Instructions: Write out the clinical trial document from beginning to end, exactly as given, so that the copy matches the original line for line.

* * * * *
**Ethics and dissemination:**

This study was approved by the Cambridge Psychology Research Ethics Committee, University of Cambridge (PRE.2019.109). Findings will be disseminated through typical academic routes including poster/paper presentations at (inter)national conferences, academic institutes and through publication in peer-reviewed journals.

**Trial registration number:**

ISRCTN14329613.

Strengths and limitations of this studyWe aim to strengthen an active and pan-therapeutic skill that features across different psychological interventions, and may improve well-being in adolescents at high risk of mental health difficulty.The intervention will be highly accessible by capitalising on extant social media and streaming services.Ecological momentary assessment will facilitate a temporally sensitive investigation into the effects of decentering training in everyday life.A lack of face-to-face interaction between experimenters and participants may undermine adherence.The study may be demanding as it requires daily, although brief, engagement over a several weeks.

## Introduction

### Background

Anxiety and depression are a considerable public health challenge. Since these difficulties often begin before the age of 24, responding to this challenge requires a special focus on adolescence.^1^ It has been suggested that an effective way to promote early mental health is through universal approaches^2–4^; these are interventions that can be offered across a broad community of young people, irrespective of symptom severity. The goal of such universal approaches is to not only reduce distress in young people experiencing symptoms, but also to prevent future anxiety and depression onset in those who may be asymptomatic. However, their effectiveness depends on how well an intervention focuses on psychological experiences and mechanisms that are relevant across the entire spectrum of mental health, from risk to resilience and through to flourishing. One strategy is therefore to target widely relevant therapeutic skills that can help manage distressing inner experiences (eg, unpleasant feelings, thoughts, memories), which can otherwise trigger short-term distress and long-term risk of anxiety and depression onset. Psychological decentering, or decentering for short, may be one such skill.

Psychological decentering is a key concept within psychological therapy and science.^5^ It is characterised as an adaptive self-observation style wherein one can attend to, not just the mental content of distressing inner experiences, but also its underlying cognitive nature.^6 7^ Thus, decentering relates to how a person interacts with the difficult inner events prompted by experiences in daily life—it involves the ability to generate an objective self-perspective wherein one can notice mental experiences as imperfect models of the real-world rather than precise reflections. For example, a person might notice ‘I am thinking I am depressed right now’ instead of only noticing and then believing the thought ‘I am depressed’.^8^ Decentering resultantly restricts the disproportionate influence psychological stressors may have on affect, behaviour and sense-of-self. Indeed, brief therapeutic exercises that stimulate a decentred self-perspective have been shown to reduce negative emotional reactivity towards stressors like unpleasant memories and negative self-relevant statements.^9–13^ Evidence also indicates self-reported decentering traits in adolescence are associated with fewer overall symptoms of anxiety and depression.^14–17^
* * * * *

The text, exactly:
**Ethics and dissemination:**

This study was approved by the Cambridge Psychology Research Ethics Committee, University of Cambridge (PRE.2019.109). Findings will be disseminated through typical academic routes including poster/paper presentations at (inter)national conferences, academic institutes and through publication in peer-reviewed journals.

**Trial registration number:**

ISRCTN14329613.

Strengths and limitations of this studyWe aim to strengthen an active and pan-therapeutic skill that features across different psychological interventions, and may improve well-being in adolescents at high risk of mental health difficulty.The intervention will be highly accessible by capitalising on extant social media and streaming services.Ecological momentary assessment will facilitate a temporally sensitive investigation into the effects of decentering training in everyday life.A lack of face-to-face interaction between experimenters and participants may undermine adherence.The study may be demanding as it requires daily, although brief, engagement over a several weeks.

## Introduction

### Background

Anxiety and depression are a considerable public health challenge. Since these difficulties often begin before the age of 24, responding to this challenge requires a special focus on adolescence.^1^ It has been suggested that an effective way to promote early mental health is through universal approaches^2–4^; these are interventions that can be offered across a broad community of young people, irrespective of symptom severity. The goal of such universal approaches is to not only reduce distress in young people experiencing symptoms, but also to prevent future anxiety and depression onset in those who may be asymptomatic. However, their effectiveness depends on how well an intervention focuses on psychological experiences and mechanisms that are relevant across the entire spectrum of mental health, from risk to resilience and through to flourishing. One strategy is therefore to target widely relevant therapeutic skills that can help manage distressing inner experiences (eg, unpleasant feelings, thoughts, memories), which can otherwise trigger short-term distress and long-term risk of anxiety and depression onset. Psychological decentering, or decentering for short, may be one such skill.

Psychological decentering is a key concept within psychological therapy and science.^5^ It is characterised as an adaptive self-observation style wherein one can attend to, not just the mental content of distressing inner experiences, but also its underlying cognitive nature.^6 7^ Thus, decentering relates to how a person interacts with the difficult inner events prompted by experiences in daily life—it involves the ability to generate an objective self-perspective wherein one can notice mental experiences as imperfect models of the real-world rather than precise reflections. For example, a person might notice ‘I am thinking I am depressed right now’ instead of only noticing and then believing the thought ‘I am depressed’.^8^ Decentering resultantly restricts the disproportionate influence psychological stressors may have on affect, behaviour and sense-of-self. Indeed, brief therapeutic exercises that stimulate a decentred self-perspective have been shown to reduce negative emotional reactivity towards stressors like unpleasant memories and negative self-relevant statements.^9–13^ Evidence also indicates self-reported decentering traits in adolescence are associated with fewer overall symptoms of anxiety and depression.^14–17^